February 2008


Innocence Shattered

There comes a point in everyone’s upbringing when they realize some truths about the world around them—and that often these truths are rather unpleasant.

The first time I can remember this happening to me was back at Park Hill Elementary School in Denver, Colorado. As is with traditional with American elementary education, it was a rather “ra-ra” education, at least when it came to American history.

Obviously America was the greatest country on the planet, ever. From the moment we had thrown off the shackles of British Oppression, we could do no wrong. We’d saved the world from the Germans (twice) and we were going to be victorious over the evil empire (the Soviet Union, that is), and everything worth inventing had been invented in this great land of mine: telephones, television, and teleportation.

This idea persisted until one cold day when, in short order, slavery and Dr. Martin Luther King, Jr., were discussed.

To help us understand our past one day that all the white kids had to wait to use the bathrooms until after the black kids; hang up the black kids coats, and drink from the “whites only” drinking fountains that were (as I choose to remember this day) located at the opposite end of the school from our classroom.

There was, naturally, a sense of moral outrage by the white kids and a victorious aura from the black kids.

I don’t remember what the Latinos, Native Americans, or other non-black-and-white kids did that day. Latinos were probably forced to stay on the playground, Native Americans, trussed up, and the rest deported to whatever land they originally came from.

Mortified with American history I immediately understood that I was for equality and equity and I’ve never wanted anything but that for my country. To aid my cause, I joined the Democratic Party as soon as I legally could and started voting accordingly.

I bring this up because these moments happen elsewhere. I am sure that Australian kids grow up thinking they live in a great country until they realize that the founders were all prisoners from Britain and that they treated the Aborigines like shit, only having gotten around to apologizing this month.

Meanwhile in Germany, I can only imagine that the sense of outrage and disgust is even greater. After learning about all the great things your country had done (BMW, Mercedes-Benz, Bayer, and beer, to name just a small smattering of things), you are then confronted with Nazism and the holocaust; things that individually you are in no way, shape, or form guilty of, but because you’re German, you are automatically guilty.

Randomly, I’ve experienced guilt by association. As it turns out, unless one is familiar with it, expatriatism is difficult to understand and explain, particularly in another language in a noisy bar. In Guadalajara, Jay was trying to explain to somebody that we were all Americans but that I lived in Germany to a local at one of the noisy bars. I got the Nazi salute from the local.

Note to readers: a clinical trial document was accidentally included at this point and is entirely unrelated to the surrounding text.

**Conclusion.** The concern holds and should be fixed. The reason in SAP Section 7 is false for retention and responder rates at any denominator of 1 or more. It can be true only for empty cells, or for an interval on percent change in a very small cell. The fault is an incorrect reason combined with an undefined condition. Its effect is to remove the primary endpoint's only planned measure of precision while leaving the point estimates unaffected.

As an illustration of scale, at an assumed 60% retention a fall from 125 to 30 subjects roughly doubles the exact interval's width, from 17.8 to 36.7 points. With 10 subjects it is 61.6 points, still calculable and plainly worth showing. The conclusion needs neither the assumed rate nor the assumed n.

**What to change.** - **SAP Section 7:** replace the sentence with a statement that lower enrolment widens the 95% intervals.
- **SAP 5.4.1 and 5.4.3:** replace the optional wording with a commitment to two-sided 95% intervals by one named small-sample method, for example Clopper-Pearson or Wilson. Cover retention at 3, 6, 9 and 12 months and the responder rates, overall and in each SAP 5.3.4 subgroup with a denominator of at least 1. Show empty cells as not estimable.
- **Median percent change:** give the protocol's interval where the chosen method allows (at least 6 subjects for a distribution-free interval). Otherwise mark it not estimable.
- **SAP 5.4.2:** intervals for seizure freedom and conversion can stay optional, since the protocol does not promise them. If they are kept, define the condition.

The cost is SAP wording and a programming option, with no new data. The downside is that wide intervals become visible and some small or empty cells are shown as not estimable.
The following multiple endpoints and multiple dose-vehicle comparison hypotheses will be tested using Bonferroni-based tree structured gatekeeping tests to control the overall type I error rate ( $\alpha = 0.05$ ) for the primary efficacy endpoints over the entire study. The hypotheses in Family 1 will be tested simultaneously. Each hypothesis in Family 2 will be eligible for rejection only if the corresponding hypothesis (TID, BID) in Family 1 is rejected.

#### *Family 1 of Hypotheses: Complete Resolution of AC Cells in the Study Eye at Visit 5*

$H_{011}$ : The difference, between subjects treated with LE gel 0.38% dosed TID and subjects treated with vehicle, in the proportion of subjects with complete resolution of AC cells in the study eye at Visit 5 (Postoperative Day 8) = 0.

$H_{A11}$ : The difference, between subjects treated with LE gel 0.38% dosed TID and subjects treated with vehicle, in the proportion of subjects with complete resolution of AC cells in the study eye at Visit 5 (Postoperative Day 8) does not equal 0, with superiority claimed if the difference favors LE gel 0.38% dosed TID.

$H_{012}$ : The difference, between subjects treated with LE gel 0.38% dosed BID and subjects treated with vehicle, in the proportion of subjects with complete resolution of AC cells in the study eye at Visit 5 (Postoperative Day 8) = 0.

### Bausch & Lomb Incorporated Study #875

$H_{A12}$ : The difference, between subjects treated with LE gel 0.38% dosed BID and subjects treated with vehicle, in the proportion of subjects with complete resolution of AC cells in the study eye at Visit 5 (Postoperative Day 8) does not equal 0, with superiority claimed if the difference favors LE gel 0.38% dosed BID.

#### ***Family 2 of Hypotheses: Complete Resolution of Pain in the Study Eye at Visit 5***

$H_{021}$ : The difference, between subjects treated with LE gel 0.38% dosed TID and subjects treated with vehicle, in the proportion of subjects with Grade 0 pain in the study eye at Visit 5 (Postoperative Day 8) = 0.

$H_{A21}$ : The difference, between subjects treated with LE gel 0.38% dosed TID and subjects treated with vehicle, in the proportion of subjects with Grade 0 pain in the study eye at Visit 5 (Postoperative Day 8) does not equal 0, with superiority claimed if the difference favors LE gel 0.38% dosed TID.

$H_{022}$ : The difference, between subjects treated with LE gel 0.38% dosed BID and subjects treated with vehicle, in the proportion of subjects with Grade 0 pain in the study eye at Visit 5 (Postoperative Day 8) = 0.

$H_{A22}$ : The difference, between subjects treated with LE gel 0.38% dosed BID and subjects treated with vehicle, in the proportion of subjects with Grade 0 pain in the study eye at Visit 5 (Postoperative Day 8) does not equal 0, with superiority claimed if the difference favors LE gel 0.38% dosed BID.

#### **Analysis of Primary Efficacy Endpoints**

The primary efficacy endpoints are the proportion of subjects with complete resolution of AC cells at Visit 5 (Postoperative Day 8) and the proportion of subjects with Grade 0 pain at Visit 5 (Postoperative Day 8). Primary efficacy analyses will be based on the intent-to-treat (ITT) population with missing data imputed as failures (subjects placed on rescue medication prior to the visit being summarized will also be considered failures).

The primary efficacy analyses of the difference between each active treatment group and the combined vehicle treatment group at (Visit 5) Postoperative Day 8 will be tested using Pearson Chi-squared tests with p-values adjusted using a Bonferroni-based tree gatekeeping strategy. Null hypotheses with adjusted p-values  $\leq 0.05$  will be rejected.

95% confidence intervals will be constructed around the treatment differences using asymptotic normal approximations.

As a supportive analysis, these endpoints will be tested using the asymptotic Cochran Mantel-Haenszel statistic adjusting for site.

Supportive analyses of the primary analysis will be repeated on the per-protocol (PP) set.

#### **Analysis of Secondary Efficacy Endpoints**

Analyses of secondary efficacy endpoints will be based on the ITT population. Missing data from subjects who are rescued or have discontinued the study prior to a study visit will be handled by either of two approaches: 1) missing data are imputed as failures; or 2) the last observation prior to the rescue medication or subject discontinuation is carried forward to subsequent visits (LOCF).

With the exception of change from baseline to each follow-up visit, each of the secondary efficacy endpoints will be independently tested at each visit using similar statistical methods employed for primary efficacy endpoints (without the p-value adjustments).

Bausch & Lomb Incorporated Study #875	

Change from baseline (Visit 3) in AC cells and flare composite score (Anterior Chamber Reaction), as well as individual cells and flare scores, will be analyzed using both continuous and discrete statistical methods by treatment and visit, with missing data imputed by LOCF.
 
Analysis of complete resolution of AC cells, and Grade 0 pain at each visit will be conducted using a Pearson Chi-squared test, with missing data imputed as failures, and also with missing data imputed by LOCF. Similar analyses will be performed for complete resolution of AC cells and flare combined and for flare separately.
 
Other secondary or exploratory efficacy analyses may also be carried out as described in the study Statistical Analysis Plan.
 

As an outsider, I can say that from everything I’ve witnessed, I think it is safe to say that German children and adults are educated about their history. There is no attempt to whitewash, decorate with flowers, and ignore history. While wandering the Deutsches Historisches Mueseum in Berlin, the rise of Nazism and everything that followed takes up an astonishing percentage of the floor space. The museum covers from 100BC to 1994AD and, by my estimation, gives more than 10 percent of the floor space to an era that lasted less than one-percent of the time-span the museum covers, including a model of Auschwitz. Add in countless holocaust memorials; major, minor, famous and anonymous; and one realizes that Germany is a country that isn’t in denial about its (relatively recent) past.

However, I have to admit that I am amused by elements of Germany’s teen-set; especially those who bravely march out into public wearing anti-Nazi messages—sometimes small buttons, sometimes large patches sown onto the back of their jackets.

Of course Germany still has a Neo-Nazi element that occasionally attempts to tell the world that Hitler was right about the Jews and that the holocaust didn’t actually happen (which seems a bit internally contradictory to me, but whatever); however these elements are on the fringe and make public protests rather infrequently.

Not every teen is afflicted with the urge to wander the streets making known their opposition to the Nazi-era government or the possibility of a return to said governments—I see such teens maybe once a month.

They make me wonder what it would be like to wander the streets of America wearing an Abolitionist’s button.

2 comments to Innocence Shattered

  • Here here!

    I really really like the blog. Hurray!

  • sarah

    In the young leftist queer world there is a lot of travel and communication between Germany and other places like Poland where Nazi threat and violence is a very real everyday threat for some people. So maybe it is to show solidarity for their friends living there.